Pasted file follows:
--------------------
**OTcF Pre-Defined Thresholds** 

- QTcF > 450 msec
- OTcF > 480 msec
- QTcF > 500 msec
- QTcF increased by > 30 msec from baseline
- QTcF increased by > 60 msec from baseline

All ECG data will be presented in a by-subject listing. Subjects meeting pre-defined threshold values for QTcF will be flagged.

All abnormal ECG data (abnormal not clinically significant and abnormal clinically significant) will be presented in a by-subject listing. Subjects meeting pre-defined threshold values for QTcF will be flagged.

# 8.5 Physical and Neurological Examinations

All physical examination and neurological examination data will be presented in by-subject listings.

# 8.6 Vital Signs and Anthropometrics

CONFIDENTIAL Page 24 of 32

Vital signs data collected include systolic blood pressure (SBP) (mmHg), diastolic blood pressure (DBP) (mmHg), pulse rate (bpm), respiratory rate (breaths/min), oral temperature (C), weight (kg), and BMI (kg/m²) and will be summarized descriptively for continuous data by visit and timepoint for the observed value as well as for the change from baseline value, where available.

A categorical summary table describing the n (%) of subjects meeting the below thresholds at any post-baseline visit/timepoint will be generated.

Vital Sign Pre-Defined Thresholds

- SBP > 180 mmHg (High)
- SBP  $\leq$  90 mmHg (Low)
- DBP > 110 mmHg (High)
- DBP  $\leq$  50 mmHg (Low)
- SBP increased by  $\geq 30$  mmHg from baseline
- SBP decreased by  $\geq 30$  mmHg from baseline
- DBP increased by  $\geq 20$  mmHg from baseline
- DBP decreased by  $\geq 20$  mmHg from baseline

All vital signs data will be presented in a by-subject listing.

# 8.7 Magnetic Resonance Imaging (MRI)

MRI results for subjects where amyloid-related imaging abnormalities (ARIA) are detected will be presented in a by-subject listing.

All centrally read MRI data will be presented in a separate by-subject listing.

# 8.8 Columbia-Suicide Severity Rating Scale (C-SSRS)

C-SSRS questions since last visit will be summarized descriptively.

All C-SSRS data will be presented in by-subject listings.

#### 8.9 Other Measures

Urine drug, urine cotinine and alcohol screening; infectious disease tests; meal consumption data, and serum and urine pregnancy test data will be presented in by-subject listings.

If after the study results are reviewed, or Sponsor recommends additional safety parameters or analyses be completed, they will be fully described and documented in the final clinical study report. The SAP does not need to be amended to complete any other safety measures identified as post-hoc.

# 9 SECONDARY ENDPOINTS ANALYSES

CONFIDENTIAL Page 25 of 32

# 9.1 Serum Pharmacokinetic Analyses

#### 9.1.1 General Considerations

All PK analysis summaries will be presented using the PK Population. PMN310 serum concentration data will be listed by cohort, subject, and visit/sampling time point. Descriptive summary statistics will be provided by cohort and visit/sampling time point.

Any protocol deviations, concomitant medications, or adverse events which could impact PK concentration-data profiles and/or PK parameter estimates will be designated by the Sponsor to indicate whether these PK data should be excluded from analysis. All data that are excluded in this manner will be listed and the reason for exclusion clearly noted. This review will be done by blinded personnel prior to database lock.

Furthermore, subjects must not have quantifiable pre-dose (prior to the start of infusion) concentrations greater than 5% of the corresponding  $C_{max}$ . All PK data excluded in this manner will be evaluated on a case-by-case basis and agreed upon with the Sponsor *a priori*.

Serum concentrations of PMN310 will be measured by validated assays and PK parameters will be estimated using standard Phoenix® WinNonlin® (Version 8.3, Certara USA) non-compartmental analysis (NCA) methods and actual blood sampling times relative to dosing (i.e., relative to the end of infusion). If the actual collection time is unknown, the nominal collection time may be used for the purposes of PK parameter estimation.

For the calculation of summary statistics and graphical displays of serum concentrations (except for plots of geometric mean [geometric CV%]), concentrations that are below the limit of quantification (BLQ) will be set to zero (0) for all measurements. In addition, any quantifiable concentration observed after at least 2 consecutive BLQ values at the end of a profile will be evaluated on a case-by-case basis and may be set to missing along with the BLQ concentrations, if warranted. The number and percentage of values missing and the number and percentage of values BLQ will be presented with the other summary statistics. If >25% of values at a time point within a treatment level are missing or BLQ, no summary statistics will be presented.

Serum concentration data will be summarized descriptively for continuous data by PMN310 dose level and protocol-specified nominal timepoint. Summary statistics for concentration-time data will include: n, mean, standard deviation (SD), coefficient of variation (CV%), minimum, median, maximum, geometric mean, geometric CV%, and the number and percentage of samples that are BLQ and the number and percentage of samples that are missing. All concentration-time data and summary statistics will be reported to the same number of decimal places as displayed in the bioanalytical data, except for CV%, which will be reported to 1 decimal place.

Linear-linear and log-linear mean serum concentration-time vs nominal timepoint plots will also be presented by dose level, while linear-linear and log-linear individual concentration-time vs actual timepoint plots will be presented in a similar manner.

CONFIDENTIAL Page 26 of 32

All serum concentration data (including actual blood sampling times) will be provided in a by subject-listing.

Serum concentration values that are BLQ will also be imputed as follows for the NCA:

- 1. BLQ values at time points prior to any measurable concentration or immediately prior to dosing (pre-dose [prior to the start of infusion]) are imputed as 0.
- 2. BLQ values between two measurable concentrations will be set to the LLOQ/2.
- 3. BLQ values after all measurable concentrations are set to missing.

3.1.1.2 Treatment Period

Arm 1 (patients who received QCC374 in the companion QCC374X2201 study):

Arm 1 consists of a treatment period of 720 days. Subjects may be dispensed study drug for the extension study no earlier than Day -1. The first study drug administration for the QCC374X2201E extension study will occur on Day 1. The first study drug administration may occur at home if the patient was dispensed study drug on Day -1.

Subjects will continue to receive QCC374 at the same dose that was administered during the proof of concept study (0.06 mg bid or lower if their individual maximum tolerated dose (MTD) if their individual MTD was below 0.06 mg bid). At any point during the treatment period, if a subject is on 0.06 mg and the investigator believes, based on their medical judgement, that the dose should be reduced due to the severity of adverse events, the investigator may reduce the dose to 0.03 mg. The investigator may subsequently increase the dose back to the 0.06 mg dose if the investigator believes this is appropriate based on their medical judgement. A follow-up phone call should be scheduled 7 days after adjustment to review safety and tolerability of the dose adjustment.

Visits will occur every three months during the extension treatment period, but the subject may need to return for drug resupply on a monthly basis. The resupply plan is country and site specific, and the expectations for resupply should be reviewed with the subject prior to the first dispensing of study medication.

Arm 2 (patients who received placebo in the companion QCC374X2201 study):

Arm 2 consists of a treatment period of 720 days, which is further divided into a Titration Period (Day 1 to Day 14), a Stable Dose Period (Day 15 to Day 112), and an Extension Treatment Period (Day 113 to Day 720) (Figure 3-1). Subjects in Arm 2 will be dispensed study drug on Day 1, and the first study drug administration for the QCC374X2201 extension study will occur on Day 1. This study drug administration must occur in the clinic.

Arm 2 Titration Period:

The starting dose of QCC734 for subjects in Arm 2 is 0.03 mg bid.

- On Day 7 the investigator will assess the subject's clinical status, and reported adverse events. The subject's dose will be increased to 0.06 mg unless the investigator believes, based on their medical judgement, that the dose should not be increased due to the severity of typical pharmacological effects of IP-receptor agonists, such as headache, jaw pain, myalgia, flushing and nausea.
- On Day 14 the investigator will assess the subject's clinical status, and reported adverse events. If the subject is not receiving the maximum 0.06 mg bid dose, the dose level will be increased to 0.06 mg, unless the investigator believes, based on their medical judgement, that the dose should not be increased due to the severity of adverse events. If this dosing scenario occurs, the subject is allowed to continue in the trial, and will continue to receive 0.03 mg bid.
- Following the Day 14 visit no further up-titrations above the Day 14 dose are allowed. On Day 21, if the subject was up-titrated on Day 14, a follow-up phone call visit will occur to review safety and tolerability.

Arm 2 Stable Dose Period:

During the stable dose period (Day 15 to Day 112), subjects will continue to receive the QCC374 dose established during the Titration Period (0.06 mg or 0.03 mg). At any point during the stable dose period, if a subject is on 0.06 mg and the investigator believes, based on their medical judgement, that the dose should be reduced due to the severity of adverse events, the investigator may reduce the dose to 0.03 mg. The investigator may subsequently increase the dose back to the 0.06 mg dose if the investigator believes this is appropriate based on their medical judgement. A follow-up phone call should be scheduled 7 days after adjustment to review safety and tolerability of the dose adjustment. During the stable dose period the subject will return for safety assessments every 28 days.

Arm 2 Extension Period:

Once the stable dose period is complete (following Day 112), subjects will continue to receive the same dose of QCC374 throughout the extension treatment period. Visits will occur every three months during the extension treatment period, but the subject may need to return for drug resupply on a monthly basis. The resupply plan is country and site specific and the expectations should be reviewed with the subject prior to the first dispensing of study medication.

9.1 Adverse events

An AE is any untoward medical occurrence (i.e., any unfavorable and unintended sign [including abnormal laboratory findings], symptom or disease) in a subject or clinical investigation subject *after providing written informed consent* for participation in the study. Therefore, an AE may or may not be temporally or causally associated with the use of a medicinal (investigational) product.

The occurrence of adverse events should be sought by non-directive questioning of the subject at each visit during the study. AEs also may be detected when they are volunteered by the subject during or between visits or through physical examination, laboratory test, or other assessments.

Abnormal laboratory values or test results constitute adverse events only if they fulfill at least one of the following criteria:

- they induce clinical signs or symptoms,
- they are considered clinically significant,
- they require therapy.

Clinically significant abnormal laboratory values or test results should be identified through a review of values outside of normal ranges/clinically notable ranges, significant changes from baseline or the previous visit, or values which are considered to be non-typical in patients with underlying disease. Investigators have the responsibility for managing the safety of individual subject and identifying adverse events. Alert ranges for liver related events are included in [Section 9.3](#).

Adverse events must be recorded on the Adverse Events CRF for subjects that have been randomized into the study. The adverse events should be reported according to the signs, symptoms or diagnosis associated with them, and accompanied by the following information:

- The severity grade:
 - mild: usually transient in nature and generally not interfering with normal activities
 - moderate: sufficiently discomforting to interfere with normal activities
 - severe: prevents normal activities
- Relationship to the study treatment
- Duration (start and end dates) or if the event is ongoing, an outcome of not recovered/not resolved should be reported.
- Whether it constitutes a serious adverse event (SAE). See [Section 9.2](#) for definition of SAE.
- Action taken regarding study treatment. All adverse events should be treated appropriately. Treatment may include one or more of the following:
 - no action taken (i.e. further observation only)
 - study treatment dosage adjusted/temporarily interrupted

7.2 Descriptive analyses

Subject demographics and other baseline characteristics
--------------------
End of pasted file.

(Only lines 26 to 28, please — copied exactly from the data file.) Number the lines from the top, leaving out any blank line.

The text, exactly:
MRI results for subjects where amyloid-related imaging abnormalities (ARIA) are detected will be presented in a by-subject listing.

All centrally read MRI data will be presented in a separate by-subject listing.

# 8.8 Columbia-Suicide Severity Rating Scale (C-SSRS)